The research article of Blaszczak and coworkers  introduces the concept of obesogenic memory, indicating that persistent inflammation may occur independently of body weight normalization. The authors address the relationship between previous obesity and adipose tissue inflammation, in which immunosuppressive regulatory T cells (Tregs), phagocytic and anti-inflammatory (M2-like) macrophages, and innate lymphoid cells type 2 (ILC2) are lost leading to insulin resistance (IR). After 6 months of high fat diet (HFD) in male C57/Bl6 mice, a normal chow diet fails in normalizing IR and glucose intolerance despite body weight and total fat reduction. At a cellular level, these unresolved systemic issues are mirrored by persistent abnormalities in the content of adipocytes, AT-associated Tregs, CD8+ T cells, ILC2 cells, and pro-inflammatory (M1-like) macrophages, leading to persistent AT inflammation.
In the effort of identifying specific targets to tackle the aberrant macrophage switch occurring in obesity, Sharma and coworkers  provide experimental evidence for the role of Netrin-1 in mediating inflammation by altering the phenotypic fate of ATMs. Using a conditional, macrophage specific gene deletion approach, they elegantly demonstrate that targeting Netrin-1 in macrophages reprograms the ATM phenotype in obesity, leading to reduced adipose inflammation, and improved lipid handling and metabolic function. This important result opens the possibility for the pharmacological exploitation of this target to improve the inflammatory component of the complex disease associated to obesity.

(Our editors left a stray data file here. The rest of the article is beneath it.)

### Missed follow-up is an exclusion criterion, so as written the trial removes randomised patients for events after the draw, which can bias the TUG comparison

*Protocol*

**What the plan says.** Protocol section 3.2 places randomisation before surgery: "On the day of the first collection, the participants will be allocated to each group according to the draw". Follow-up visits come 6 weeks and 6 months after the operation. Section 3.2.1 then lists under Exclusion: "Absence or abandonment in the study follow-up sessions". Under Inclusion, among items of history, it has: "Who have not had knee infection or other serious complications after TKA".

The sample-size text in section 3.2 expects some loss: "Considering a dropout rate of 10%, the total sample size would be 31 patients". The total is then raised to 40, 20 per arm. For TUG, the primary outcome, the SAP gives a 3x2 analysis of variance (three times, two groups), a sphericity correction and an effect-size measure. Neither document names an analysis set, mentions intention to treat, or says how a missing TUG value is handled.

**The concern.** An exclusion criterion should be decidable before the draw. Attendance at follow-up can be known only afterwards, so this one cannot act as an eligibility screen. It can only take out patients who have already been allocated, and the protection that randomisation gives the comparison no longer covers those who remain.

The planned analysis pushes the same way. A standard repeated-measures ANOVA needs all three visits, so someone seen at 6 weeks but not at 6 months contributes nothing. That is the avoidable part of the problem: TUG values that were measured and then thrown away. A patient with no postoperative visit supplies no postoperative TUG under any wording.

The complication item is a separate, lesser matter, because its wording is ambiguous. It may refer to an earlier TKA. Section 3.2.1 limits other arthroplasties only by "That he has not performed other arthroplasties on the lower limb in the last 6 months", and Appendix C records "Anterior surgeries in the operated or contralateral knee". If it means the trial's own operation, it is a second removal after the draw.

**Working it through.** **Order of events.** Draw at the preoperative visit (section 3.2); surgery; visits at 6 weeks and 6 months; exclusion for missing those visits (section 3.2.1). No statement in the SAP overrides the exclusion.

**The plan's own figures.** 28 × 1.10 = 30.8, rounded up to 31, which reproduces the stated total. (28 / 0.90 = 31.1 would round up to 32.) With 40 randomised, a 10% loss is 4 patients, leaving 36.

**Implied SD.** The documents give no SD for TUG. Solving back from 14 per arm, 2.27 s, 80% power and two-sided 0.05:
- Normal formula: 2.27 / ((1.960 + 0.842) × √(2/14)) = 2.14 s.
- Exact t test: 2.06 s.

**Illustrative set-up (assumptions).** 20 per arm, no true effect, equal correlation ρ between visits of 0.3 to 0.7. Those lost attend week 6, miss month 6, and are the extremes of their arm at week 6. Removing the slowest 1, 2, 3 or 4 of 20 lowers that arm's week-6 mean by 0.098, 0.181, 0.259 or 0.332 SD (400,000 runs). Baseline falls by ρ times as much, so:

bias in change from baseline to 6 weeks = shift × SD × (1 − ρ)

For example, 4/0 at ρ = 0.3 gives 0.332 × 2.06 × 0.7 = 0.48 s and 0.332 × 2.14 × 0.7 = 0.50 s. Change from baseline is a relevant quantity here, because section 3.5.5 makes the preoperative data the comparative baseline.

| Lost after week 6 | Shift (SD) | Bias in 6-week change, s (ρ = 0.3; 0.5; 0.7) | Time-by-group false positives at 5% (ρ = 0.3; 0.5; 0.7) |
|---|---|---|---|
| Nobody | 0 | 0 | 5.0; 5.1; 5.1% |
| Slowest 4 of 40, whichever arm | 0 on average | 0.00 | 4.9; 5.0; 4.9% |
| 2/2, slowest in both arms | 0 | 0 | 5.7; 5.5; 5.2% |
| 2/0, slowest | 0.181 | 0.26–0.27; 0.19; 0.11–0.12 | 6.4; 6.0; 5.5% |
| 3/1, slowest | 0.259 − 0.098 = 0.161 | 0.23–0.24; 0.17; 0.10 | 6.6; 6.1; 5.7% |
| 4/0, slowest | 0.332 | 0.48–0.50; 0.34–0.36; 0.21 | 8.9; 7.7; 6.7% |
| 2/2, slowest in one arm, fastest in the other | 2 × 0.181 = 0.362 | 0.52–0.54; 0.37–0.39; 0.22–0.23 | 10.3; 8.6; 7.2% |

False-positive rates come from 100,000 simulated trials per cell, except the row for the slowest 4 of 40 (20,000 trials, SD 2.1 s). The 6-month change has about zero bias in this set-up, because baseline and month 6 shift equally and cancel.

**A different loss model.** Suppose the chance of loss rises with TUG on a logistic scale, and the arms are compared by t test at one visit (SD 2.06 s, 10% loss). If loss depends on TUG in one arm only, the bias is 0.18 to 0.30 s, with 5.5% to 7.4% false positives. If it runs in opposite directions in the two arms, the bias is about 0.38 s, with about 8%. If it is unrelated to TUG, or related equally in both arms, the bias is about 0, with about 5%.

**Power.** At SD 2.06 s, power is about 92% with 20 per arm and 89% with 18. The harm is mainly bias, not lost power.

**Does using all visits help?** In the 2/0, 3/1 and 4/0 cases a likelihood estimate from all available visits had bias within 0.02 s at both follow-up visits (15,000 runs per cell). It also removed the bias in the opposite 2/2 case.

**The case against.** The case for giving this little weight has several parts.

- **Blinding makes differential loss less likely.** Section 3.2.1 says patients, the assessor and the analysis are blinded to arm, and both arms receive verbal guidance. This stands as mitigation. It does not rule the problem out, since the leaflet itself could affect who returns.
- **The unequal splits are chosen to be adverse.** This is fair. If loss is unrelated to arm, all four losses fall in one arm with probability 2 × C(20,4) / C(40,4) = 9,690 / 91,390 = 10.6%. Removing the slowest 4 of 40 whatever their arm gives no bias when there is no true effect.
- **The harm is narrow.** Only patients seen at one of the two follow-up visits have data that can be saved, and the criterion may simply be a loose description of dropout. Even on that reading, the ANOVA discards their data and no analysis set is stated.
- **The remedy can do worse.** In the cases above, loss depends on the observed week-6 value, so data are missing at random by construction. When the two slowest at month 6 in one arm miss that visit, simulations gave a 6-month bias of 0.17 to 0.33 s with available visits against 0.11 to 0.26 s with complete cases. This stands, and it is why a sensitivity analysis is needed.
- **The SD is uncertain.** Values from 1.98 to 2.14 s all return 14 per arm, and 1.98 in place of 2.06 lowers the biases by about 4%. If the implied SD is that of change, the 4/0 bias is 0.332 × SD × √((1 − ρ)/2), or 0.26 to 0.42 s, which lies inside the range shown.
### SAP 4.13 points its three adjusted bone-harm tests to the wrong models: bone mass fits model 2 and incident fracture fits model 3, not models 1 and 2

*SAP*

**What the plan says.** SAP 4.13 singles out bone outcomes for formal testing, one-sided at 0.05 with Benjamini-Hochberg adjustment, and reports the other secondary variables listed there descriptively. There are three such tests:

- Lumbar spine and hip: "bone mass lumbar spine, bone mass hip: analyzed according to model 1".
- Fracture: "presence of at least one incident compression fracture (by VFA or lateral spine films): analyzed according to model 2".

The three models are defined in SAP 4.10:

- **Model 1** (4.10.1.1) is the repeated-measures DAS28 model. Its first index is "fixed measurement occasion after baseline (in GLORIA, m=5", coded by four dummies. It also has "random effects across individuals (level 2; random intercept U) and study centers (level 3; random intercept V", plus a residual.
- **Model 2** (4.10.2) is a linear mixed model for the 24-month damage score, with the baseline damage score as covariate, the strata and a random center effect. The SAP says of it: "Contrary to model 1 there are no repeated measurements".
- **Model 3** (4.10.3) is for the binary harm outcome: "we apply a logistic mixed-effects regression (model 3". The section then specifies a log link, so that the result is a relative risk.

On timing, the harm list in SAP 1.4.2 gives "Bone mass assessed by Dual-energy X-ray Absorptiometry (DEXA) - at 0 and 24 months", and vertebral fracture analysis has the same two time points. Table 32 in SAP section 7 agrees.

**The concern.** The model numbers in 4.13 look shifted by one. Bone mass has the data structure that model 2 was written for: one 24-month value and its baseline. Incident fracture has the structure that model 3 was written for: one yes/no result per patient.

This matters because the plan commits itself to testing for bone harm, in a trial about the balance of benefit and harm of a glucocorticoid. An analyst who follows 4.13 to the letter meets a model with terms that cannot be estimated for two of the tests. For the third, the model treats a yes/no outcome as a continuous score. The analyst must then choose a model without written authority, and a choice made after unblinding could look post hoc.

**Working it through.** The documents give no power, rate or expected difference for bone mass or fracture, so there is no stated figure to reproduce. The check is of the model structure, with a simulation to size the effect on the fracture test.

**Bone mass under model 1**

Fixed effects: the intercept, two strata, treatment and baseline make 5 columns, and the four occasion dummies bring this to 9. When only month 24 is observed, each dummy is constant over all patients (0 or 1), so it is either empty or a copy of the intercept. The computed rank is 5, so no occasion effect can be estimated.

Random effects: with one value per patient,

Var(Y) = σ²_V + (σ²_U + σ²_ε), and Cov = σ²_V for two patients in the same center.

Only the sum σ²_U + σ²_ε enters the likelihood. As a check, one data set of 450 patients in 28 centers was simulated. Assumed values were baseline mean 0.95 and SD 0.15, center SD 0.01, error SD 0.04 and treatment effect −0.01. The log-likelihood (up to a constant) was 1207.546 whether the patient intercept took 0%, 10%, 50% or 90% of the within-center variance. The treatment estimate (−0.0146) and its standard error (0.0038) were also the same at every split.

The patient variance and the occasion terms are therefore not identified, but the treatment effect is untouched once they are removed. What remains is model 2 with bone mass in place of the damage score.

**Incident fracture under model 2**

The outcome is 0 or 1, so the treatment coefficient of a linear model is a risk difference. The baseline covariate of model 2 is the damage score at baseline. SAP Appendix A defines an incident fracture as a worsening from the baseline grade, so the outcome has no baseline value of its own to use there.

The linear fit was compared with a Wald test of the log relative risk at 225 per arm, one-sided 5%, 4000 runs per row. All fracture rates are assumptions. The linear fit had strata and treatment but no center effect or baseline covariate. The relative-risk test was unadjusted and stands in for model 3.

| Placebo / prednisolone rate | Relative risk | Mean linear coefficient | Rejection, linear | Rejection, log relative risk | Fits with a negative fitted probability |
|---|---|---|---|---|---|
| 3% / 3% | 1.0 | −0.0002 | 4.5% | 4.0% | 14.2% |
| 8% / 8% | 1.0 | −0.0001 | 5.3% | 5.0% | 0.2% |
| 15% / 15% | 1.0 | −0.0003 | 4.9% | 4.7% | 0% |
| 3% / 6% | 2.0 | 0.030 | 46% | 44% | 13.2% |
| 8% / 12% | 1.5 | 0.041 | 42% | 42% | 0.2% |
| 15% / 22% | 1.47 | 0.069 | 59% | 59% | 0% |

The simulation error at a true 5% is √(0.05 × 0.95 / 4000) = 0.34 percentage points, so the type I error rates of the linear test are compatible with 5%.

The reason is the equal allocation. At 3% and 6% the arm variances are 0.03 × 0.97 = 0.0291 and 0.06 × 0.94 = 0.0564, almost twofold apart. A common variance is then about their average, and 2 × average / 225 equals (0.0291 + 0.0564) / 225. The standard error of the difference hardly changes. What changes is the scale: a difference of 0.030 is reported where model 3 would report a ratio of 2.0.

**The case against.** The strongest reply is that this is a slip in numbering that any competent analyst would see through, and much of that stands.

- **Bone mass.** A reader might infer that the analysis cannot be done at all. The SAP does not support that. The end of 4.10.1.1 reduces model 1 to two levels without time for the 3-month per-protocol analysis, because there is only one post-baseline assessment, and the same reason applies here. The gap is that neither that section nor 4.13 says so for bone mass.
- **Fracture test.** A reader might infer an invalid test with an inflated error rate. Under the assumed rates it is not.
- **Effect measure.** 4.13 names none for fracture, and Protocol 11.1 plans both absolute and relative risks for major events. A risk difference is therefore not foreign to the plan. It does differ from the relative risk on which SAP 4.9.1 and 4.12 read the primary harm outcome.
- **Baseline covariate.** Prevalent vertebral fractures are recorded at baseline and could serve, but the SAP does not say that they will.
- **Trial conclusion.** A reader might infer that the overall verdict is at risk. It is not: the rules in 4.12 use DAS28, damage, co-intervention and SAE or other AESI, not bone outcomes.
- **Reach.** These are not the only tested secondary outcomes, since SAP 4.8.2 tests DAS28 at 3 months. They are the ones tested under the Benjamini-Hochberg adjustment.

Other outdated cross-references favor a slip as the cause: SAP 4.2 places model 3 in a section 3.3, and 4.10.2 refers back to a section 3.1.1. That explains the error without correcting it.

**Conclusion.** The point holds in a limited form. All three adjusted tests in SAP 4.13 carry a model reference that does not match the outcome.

Shifting to cancer, Santos and coworkers  give an overview on the microenvironmental metabolic signals underlining the acquisition of an immunosuppressive phenotype of tumor-associated macrophages (TAMs), identifying in lactate, initially considered a simple by-product of malignant highly glycolytic cancer cells, a major cross-talk mediator of macrophage functions. This review focuses on key molecular mechanisms by which lactate metabolically modulates immune cell response during tumor development and progression.
As macrophage functions strongly associate to specific metabolic signatures, mitochondrial metabolism is possibly a strong determinant of the macrophage functional state as it orchestrates whole cell metabolic responses. Recent emerging evidence is showing that the mitochondrial respiratory chain is a flexible bioenergetic source that can be controlled by innate immunity . In the context of an inflammatory response to a pathogen, it is debated how the different complexes plastically respond and assemble into supercomplex structures to satisfy the stress and fuel demand associated to inflammation. Escoll and coworkers  review the different theories and body of evidence describing the regulation of ETC complexes and super-complexes during infection, with the aim of providing clues on the mechanisms by which the mitochondrial OXPHOS machinery is rearranging in order to meet the rapid metabolic demand associated to a pathogen infection.
In conclusion, by understanding the metabolic heterogeneity of pathways underlining a specific inflammatory reaction, it may become possible to control such a response and reach tailored therapies that are more and more specific for a pathological condition without harnessing the homeostasis of other tissues or without dampening important immunological barriers.
The authors do not have conflicts of interest to disclose.
Castegna A, Mazzone M. Metabolism Tailors Macrophage Functions: One Size Does Not Fit All. Immunometabolism. 2020;2(4):e200033. https://doi.org/10.20900/immunometab20200033